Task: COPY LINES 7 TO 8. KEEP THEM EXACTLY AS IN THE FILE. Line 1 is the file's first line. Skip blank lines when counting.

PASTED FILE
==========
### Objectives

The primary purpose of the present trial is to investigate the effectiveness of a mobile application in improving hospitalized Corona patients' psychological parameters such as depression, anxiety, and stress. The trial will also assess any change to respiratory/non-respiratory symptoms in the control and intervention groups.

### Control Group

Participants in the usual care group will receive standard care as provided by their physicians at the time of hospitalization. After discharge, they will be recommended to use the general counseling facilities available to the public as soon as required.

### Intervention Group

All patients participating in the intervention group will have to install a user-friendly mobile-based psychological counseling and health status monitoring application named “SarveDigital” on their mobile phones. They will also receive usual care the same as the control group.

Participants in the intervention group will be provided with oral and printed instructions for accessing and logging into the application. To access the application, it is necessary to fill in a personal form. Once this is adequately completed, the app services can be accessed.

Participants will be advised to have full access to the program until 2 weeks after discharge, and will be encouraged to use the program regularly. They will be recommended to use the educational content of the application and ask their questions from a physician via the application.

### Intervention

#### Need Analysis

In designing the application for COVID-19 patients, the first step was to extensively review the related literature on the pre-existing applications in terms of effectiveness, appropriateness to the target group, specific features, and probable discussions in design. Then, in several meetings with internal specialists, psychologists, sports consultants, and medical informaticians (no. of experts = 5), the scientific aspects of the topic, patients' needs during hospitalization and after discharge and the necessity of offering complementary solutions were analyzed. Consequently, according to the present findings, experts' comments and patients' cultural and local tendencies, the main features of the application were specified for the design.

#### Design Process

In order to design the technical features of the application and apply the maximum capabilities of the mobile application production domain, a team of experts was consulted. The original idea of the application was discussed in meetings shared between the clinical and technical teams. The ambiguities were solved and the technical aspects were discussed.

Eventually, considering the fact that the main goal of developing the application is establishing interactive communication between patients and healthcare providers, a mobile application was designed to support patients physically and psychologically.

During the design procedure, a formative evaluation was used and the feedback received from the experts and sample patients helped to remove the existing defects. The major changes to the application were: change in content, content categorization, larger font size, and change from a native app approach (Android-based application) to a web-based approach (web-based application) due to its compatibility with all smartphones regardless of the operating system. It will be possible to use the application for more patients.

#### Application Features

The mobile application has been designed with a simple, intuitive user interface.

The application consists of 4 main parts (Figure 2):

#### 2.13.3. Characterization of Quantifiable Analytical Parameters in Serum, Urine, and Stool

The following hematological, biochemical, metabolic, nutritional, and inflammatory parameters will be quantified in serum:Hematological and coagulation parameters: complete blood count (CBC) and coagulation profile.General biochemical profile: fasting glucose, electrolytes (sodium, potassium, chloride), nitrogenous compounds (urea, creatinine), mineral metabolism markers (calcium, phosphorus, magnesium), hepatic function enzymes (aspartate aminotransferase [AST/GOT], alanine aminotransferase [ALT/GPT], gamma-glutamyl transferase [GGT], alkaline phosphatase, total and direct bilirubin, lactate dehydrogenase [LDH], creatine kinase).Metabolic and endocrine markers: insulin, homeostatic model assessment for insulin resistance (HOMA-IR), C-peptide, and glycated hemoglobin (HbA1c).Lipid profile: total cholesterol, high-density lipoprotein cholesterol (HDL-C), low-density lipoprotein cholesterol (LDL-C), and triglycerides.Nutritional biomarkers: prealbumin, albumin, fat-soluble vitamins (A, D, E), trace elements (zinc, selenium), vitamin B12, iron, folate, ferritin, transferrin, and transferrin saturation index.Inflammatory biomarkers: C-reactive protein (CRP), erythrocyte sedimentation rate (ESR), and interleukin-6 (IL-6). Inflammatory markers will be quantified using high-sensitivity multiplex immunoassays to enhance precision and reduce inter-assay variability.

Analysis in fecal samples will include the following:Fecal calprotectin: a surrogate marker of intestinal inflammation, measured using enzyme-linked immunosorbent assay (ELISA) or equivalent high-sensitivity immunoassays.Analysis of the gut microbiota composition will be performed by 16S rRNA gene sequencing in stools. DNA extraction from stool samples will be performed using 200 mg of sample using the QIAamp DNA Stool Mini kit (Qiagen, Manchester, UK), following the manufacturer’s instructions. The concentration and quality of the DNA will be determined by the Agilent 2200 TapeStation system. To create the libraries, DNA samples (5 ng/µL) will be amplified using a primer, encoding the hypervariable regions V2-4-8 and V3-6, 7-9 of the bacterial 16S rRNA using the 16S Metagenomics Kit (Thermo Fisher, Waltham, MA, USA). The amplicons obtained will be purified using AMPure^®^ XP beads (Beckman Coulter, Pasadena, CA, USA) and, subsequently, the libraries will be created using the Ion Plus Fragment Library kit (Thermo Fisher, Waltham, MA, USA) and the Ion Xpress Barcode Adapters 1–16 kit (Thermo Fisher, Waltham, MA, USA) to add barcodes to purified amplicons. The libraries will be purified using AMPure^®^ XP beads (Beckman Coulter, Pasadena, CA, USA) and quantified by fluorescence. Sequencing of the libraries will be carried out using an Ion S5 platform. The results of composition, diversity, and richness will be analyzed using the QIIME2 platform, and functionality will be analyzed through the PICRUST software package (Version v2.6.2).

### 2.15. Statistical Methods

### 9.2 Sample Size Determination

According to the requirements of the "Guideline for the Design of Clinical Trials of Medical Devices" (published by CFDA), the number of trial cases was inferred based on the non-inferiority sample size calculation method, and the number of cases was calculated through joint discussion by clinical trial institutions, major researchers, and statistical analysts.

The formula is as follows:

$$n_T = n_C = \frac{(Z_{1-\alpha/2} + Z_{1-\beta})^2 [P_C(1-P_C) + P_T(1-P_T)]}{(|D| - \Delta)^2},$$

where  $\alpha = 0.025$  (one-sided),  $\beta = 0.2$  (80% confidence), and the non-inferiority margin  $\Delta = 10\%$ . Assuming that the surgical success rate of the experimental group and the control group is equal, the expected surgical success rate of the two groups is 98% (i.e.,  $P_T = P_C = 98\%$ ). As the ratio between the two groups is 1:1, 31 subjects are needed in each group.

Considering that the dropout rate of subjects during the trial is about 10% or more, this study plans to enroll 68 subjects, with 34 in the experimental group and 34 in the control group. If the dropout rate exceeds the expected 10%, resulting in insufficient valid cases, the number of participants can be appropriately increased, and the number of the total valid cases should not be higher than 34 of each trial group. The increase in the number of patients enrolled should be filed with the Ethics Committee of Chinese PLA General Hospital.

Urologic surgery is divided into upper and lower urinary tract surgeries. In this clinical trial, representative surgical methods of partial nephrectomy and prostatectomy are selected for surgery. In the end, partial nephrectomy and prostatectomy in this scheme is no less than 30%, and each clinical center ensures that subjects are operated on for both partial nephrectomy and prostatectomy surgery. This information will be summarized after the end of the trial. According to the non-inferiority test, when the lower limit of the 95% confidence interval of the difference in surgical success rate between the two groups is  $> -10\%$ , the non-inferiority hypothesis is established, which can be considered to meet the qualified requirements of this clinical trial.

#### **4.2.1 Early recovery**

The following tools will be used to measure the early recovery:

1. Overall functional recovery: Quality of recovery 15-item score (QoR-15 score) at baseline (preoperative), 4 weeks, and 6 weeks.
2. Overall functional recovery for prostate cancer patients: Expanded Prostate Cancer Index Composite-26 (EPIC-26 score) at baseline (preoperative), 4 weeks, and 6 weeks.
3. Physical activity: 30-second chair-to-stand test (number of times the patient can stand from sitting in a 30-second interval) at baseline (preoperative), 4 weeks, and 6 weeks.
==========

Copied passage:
Participants in the intervention group will be provided with oral and printed instructions for accessing and logging into the application. To access the application, it is necessary to fill in a personal form. Once this is adequately completed, the app services can be accessed.

Participants will be advised to have full access to the program until 2 weeks after discharge, and will be encouraged to use the program regularly. They will be recommended to use the educational content of the application and ask their questions from a physician via the application.